Beth Pinsker: I’m retired and thrilled to be earning 5% interest on my savings — but I just realized how much I’m going to pay in taxes

As interest rates have skyrocketed, so has the amount of cash that Americans are stashing in high-yield savings accounts, certificates of deposit and money-market accounts earning 4% or maybe 5% or maybe even 7% or more. It’s a great deal, and on days when the stock market is tanking, it will make you feel like a really smart investor. 

The government is going to want its cut – and soon. 

“There will be surprises for those investing in those products outside of IRAs,” says Scott Bishop, executive director of wealth solutions at Presidio Wealth Partners in Houston. 

That especially goes for retirees, who tend to have more cash on hand than most to cover living expenses. There could be unintended consequences to the interest-rate bonanza, such as pushing them into a higher tax bracket, increasing the taxation of Social Security and bringing on surcharges on their Medicare premiums. 

Also, warns Bishop, if you have a large amount of cash and have earned so much income on it this year that it’ll cause you to owe far more than you usually do in April when you file your federal tax return for 2023, you might want to think about paying some of that in advance in quarterly tax payments, the next of which is due January.

What you could owe this year

The tax you pay on your interest income will vary based on your overall income, which is something many people might have forgotten about over the years when interest rates were so low. That will likely work out to be more in taxes for most people than capital-gains taxes, because those with enough cash to worry about their tax on it are likely paying at least 22% in federal income taxes, and possibly up to the highest tax rate of 37%. 

That interest income is also taxed yearly, regardless of the transactions involved, and state taxes could add on top. 

The same rules go for short-term capital gains, but long-term capital gains on investments are taxed at a lower rate, and could be zero for some (income up to $44,625 for single, $89,250 for married filing jointly). Otherwise, most are at 15% and the highest bracket is 20%, plus possibly some additional investment taxes for the very wealthy. 

Say you’re a retiree who has $250,000, which sounds crazy, but happens more than you think, and some people have to keep cash in several different banks to stay under the FDIC insurance threshold. By the end of this year, you might have earned more than $12,000 in interest income at 5%, which probably makes you very happy. But then you have to realize, if you’re paying 22% in federal taxes that could add an additional $2,600 or so to your tax bill. In the highest tax bracket, that could add an additional $4,600.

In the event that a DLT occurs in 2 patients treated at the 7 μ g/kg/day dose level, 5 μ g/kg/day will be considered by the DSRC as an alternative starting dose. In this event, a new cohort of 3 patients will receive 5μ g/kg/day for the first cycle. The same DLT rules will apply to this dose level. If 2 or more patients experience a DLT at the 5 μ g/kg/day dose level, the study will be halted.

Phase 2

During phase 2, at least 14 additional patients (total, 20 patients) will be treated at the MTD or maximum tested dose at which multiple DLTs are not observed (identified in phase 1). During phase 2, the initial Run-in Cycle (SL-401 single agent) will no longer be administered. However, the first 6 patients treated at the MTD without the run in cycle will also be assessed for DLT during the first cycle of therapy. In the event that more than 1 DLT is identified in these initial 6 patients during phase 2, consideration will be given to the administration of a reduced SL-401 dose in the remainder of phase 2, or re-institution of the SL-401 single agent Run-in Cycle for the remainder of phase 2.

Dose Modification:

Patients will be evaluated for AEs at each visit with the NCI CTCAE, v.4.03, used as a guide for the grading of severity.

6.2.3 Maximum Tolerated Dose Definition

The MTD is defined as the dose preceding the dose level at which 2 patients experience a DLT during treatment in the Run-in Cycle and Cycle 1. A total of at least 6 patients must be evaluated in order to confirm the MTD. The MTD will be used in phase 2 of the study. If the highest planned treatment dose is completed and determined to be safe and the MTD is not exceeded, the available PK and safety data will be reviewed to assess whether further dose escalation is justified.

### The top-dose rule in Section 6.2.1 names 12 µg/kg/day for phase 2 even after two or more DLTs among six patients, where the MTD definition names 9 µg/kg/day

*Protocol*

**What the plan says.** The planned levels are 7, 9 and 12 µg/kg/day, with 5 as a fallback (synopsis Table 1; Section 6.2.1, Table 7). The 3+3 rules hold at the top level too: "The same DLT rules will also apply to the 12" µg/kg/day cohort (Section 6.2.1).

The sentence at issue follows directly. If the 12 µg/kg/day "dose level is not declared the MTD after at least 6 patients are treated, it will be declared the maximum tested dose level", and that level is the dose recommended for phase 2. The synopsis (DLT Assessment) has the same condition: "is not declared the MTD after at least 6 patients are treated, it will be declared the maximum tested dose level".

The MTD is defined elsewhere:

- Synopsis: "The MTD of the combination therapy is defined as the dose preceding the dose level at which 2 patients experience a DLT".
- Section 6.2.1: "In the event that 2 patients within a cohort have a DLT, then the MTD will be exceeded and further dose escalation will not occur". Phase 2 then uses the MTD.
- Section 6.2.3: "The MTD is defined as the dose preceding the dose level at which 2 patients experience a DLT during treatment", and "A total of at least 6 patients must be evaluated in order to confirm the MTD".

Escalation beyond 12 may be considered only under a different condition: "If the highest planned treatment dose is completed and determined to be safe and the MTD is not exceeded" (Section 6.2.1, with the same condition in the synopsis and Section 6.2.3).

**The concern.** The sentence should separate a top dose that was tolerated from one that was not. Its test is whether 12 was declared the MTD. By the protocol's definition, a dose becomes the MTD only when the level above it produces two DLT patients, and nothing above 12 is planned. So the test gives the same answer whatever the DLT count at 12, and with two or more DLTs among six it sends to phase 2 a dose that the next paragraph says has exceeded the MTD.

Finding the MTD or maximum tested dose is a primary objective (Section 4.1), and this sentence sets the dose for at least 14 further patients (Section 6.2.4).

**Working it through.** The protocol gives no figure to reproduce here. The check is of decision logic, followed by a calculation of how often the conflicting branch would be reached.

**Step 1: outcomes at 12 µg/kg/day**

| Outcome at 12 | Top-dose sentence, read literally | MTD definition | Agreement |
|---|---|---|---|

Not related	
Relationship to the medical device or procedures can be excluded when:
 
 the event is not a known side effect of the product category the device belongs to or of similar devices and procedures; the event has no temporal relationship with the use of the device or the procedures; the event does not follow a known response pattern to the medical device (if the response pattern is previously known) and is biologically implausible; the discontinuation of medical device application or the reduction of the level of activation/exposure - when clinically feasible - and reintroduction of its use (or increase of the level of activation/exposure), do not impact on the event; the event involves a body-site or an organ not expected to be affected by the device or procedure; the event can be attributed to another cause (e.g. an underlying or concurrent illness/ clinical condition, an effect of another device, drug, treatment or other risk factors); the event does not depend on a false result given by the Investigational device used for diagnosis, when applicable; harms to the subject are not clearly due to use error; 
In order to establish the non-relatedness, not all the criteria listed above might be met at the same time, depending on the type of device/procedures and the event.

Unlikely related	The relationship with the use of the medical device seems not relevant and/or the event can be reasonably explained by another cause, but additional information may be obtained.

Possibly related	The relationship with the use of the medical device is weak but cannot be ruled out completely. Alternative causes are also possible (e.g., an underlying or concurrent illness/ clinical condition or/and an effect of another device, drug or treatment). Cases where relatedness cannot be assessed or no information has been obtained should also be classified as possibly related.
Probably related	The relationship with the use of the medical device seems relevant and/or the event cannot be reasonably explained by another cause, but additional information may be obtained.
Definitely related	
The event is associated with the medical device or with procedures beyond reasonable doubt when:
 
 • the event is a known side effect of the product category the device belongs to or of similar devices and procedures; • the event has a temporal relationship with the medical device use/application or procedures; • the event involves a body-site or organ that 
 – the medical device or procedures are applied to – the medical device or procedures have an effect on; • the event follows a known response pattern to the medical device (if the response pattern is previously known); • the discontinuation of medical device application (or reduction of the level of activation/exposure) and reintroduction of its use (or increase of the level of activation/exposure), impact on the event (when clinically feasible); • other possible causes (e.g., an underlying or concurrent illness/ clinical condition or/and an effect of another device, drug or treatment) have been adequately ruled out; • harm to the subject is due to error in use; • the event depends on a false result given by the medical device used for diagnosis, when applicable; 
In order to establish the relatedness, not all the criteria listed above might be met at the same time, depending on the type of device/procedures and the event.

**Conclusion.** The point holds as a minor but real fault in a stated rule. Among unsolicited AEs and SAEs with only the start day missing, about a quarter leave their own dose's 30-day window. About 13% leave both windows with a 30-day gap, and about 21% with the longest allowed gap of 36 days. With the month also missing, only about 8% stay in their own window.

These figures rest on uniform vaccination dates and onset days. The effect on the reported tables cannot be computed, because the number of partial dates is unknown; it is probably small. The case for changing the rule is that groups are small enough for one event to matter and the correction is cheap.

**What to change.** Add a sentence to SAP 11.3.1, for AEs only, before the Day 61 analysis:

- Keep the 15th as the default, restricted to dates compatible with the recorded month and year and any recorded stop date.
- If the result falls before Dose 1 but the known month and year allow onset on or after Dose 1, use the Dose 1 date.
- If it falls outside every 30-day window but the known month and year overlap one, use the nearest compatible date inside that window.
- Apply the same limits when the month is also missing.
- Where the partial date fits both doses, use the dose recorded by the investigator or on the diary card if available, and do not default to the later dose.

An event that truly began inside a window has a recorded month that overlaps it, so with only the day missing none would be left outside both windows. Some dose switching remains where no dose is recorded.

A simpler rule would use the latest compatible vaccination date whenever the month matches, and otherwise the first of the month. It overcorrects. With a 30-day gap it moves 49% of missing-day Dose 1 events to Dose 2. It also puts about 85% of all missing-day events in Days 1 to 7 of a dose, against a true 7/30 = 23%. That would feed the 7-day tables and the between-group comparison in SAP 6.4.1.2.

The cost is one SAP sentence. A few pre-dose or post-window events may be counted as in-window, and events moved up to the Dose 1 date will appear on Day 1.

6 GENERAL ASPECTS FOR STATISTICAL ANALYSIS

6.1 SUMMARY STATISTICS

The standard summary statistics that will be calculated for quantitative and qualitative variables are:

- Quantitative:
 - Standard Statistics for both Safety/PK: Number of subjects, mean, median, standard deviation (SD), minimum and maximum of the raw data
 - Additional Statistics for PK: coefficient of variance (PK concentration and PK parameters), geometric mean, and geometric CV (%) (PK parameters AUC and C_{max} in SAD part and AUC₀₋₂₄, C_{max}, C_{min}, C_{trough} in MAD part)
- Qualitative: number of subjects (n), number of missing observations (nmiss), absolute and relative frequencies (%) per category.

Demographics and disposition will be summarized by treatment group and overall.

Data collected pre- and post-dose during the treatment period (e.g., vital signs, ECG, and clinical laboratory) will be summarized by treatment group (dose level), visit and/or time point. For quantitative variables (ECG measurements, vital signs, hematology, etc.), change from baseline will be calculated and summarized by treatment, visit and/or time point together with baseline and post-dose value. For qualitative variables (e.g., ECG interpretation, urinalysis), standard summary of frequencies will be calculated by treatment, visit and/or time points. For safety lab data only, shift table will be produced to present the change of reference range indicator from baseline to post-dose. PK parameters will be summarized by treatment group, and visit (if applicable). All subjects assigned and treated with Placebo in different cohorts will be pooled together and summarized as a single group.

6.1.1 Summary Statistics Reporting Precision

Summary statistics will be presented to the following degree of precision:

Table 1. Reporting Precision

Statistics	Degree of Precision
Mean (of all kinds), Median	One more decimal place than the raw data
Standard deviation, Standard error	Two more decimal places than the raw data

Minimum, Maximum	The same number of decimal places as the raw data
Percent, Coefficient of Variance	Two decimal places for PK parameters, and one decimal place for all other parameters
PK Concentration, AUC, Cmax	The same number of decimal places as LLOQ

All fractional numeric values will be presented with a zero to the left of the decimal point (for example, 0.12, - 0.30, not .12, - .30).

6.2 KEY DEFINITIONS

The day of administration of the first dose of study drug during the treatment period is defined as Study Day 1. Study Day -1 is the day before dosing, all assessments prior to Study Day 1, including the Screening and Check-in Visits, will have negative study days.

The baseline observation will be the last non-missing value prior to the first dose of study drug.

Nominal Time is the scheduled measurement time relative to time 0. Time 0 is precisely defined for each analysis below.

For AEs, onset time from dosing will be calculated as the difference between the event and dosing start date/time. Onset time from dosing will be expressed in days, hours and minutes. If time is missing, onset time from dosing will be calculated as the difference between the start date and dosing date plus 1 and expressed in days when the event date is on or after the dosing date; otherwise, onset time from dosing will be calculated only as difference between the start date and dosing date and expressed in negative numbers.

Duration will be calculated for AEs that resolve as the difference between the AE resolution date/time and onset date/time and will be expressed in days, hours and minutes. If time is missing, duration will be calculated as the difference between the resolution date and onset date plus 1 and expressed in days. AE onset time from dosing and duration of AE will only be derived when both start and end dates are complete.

Are you crying over spilled milk?

Nobody likes to pay taxes, but at the end of the day, it’s just a portion of your gain, not the whole thing. 

“My theory is that if you’re paying tax on investment gains, it’s a good thing,” says Nick Maggiulli, author of “Just Keep Buying,” and chief operating officer at Ritholtz Wealth Management in New York. “I think people are just happy that there is yield finally.”

Bishop says that if people are really that upset about paying taxes on interest income, there are still plenty of banks out there that will offer them a less good deal. The national savings rate average was just 0.56% as of the end of September, according to, despite the high rates available from online banks. 

Still, if you want to be a tax-savvy investor, you want to look at the tax you’re paying and try to reduce it. If cash is now causing issues, then you have other choices. 

“When there is an increase in income, we want to look at taxes and be efficient and do what we can to plan for that. It’s on a client-by-client basis,” says Nicole Sullivan, a certified financial planner who is a co-founder and director of financial planning at Prism Planning Partners in Libertyville, Ill.

One go-to for many is municipal bonds, which can sometimes be triple-tax-free – no federal, state or local taxes – depending on the investment. But there are some drawbacks. Bishop points out that municipal bonds aren’t paying enough right now to be a real alternative. And also, municipal bond income can be included in the calculation of modified adjusted gross income, which means it’s not an escape from Medicare IRMAA surcharges. 

Treasurys are another option, and will usually be tax-free at federal level, and sometimes at state levels, says Nicole Davis, a CPA at Butler-Davis Tax & Accounting in Covington, Ga. Series I bonds are only taxable when cashed in, and some tax can be avoided if the funds are used for certain purposes, like paying for college.

You can also invest in Treasury ETFs or other cash-equivalent securities where you typically don’t have tax impact until you sell. And you can always offset any of this investment and interest income gain with losses, and also carry over $3,000 a year in losses on your tax return against ordinary income. 

But if your main concern is not making too much interest income because of your tax bill, it’s unlikely that you’re going to want to intentionally harvest losses in order to cut those gains. If your interest income concerns you, the important thing is to realize what’s looming and not get surprised by a 1099 form in January. There’s still time before the end of the year to look at your investments and figure out a tax-efficient strategy. 

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